Full robotic autonomy—where UAS would make kill decisions on the battlefield without human control—illustrates the descent of the status of man. This would be “death by algorithm” executed by a sophisticated toaster, as USAF Maj. Gen. (Ret.) Robert Latiff and I wrote in “With Drone Warfare, America Approaches the Robo-Rubicon” in The Wall Street Journal (March 2013).
The Great Decoupling
The underlying technological thrust Harari described as: “Intelligence is decoupling from consciousness.” (pg. 361) Until this high-tech moment, tasks requiring intelligence could only be accomplished with humans in charge. He gives examples—playing chess, diagnosing diseases, driving cars—that can now be completed via algorithmic machine learning. Going forward, more tasks and entire professions, including white collar, will be done better, faster and cheaper by computer systems, robots, 3D printing and so on.
Some futurists contend that this technological revolution will create more new occupations than it eliminates. Perhaps, if dynamic free-market capitalism continues to flourish. Even so, in Harari’s view, permanent job losses will occur as AI dominates tasks and professions involving cognitive skills.
Yet, some humans will maintain relevancy. Eric Schmidt, Google’s former CEO, in interviews after the publication of The Age of AI and Our Human Future (2021), which he cowrote with Henry Kissinger and Daniel Huttenlocher, foresaw the ubiquitous presence of AI assistants. While AI is far better than people at pattern recognition and processing data, it is also imprecise and inscrutable. AI can’t explain how it arrived at, for example, a disease treatment protocol. Experienced physicians will still be crucial in healthcare, albeit fewer in number.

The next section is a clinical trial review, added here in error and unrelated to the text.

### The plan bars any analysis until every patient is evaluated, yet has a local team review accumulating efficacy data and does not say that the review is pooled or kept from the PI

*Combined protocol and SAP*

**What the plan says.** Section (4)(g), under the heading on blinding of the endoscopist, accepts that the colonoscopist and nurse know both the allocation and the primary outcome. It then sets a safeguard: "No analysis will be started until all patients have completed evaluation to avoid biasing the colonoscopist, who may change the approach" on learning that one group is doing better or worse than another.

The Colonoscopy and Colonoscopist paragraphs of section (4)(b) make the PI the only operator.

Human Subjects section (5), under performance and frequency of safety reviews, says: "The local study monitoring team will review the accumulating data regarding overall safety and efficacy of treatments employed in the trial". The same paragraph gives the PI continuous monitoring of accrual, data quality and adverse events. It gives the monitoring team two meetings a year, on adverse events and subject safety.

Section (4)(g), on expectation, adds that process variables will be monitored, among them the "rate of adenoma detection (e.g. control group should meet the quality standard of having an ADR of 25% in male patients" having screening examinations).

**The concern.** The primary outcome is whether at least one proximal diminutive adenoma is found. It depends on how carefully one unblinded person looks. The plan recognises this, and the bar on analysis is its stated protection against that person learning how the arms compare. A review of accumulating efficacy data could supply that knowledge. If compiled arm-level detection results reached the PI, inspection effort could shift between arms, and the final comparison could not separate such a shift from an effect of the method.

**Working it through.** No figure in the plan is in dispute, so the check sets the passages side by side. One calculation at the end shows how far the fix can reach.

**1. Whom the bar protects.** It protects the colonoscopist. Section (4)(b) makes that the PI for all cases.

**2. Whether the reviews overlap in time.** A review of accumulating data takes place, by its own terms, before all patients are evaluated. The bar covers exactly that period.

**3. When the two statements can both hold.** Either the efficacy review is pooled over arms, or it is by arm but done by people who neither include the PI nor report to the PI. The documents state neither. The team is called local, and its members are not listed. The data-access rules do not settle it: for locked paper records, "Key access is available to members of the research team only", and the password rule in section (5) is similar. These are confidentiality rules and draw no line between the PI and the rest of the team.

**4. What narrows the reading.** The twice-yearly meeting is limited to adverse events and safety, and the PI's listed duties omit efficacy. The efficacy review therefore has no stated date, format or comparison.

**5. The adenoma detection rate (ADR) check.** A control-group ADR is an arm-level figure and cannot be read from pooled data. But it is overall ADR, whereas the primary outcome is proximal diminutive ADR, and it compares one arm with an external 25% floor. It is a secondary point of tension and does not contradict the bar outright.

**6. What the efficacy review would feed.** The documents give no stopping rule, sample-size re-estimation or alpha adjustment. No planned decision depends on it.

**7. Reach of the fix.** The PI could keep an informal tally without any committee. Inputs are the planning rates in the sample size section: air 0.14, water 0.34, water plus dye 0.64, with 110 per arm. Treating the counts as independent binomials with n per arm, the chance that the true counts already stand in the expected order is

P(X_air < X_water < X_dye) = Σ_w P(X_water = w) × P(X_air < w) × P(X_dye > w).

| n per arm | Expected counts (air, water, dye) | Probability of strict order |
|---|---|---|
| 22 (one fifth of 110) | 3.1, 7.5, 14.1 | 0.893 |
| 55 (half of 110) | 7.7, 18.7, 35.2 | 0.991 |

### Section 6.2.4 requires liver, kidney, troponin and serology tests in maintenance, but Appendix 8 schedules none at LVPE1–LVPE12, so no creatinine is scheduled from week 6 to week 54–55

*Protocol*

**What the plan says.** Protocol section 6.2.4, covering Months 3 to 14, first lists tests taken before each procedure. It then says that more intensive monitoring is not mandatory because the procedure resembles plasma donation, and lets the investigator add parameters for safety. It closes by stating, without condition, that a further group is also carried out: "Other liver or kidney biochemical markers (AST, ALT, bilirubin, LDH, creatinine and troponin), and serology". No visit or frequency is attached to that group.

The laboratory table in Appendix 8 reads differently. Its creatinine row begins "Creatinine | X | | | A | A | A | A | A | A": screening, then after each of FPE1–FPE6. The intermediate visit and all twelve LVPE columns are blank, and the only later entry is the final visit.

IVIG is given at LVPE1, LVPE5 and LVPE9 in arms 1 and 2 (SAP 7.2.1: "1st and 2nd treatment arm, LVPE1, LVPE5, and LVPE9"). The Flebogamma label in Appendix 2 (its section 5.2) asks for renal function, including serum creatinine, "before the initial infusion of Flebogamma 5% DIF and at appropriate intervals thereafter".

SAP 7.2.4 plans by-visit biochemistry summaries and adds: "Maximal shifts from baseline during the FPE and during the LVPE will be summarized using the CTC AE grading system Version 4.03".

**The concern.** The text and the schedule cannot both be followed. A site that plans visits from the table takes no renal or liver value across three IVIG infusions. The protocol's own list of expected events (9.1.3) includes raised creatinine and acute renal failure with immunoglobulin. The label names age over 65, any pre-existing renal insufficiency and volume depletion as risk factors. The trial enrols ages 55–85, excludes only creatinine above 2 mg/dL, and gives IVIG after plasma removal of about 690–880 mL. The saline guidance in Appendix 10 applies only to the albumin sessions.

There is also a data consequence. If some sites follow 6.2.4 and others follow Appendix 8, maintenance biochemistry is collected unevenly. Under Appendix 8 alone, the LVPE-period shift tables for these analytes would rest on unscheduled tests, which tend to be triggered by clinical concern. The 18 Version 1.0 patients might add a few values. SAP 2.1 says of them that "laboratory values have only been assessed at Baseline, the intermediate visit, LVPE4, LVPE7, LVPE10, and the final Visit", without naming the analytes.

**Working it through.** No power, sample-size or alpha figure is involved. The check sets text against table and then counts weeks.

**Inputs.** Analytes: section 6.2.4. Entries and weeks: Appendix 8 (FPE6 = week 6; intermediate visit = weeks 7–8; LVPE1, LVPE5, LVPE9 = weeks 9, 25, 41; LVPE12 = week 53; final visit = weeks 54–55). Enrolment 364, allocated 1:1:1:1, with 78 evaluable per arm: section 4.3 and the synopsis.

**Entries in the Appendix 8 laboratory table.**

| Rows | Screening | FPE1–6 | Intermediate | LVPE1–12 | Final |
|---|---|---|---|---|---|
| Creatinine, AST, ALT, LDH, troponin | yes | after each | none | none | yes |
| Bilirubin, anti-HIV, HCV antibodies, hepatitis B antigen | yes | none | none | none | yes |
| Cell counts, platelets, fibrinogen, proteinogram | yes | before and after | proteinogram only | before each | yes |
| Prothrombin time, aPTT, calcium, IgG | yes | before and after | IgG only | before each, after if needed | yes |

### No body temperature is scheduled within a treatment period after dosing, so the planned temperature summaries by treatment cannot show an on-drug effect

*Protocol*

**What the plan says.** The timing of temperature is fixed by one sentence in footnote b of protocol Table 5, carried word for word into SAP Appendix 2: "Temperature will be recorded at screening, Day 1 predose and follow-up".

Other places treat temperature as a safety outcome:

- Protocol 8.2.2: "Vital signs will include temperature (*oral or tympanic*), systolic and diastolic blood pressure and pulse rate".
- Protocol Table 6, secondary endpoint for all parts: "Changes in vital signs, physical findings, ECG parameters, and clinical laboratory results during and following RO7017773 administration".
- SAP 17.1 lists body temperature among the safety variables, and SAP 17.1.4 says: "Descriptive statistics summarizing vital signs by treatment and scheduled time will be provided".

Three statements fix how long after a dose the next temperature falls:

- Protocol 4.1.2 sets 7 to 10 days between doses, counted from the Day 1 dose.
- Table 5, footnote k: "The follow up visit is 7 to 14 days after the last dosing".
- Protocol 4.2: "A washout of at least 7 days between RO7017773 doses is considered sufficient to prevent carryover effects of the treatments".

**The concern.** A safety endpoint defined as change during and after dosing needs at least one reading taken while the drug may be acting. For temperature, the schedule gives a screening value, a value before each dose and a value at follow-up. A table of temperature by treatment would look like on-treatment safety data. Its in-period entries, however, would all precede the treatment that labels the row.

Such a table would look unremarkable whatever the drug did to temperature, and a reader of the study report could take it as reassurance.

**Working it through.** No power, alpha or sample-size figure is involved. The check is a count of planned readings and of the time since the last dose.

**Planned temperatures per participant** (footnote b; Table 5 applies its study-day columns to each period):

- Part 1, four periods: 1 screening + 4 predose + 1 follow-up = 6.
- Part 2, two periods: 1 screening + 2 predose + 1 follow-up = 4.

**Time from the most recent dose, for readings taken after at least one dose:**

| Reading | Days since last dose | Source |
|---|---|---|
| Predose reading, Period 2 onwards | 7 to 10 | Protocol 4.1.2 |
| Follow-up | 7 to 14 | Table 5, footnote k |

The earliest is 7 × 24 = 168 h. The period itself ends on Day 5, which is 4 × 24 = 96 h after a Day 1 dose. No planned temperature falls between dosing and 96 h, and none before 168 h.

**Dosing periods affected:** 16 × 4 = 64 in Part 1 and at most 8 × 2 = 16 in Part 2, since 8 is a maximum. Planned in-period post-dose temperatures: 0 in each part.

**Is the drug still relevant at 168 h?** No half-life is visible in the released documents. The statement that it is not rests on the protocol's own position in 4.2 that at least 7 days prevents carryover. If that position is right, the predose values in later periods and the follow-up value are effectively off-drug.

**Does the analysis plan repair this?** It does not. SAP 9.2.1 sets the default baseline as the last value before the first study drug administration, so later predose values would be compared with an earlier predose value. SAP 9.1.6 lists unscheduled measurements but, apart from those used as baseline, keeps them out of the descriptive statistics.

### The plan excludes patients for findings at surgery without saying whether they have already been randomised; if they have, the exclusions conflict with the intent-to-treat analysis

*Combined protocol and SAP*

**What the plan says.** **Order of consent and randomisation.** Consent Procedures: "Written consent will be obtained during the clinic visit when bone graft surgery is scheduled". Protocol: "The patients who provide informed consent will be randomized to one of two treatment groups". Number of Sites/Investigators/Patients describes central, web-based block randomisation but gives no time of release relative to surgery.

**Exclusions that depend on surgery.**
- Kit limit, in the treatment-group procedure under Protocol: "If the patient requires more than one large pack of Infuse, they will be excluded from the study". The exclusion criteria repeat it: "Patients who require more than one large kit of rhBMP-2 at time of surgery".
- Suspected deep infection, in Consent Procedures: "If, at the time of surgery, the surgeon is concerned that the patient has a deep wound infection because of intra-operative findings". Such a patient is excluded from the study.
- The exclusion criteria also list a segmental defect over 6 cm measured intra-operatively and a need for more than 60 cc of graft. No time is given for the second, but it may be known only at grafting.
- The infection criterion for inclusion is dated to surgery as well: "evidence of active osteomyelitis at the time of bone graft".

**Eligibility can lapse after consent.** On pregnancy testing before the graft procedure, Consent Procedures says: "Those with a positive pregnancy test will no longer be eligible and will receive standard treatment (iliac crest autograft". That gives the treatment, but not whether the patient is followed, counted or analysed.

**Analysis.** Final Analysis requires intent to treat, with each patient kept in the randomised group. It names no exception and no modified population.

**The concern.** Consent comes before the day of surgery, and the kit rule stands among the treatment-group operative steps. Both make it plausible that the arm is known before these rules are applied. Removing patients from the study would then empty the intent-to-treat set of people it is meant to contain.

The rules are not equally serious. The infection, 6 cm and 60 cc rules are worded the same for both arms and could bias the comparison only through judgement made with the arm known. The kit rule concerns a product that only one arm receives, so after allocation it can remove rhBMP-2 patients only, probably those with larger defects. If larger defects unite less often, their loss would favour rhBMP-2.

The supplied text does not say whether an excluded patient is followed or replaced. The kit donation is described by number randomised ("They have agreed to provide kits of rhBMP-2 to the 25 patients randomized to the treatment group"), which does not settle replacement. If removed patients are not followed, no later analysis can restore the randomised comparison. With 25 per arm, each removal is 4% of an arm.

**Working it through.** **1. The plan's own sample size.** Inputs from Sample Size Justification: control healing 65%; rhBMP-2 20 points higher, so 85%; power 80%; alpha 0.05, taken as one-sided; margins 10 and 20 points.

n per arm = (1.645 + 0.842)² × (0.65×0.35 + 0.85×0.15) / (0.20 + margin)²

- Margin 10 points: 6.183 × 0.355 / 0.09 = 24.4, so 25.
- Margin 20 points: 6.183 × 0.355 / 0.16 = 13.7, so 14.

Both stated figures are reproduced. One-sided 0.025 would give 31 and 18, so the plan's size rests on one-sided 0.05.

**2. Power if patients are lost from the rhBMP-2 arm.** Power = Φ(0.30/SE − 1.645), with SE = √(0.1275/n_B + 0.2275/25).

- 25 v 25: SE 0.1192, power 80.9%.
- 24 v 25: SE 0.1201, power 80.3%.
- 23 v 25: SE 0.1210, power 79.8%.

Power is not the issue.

What is both magnificent and terrifying about AI is its ability to learn and, with increasing computing power, to learn ever more rapidly and intelligently. AI is already being used to compose symphonies and produce paintings. “To make sense of our place in the world,” wrote the authors of The Age of AI and Our Human Future, “our emphasis may need to shift from the centrality of human reason to the centrality of human dignity and autonomy.” (pg. 194)
‘What is a human being worth?’ is the overwhelming question of this century.
Here’s a famous poem by Basho, a 17th-century Japanese haiku master: The pond is so old, a frog jumps into the sound of water. If intelligent machines solve urgent complex problems, we cheer. But if an AI program spits out breathtaking verse—or any artistic masterpiece—are we not diving into a mockery of the human soul? We earn wisdom in the painful, irreplaceable struggle to become (the original meaning of the verb “worth”). Become what? A human, who is ever the questioning, the questioner and the question, which is our endlessly reverberating response to Being, whatever that is. No, AI, don’t tell us.
Cyber River, Geopolitical Oceans
“[A]ll people in the world are living alongside the same cyber river, and no single nation can regulate this river by itself,” Harari said in a TEDx talk in 2017. “All the major problems of the world today are global in essence, and they cannot be solved unless through some kind of global cooperation.”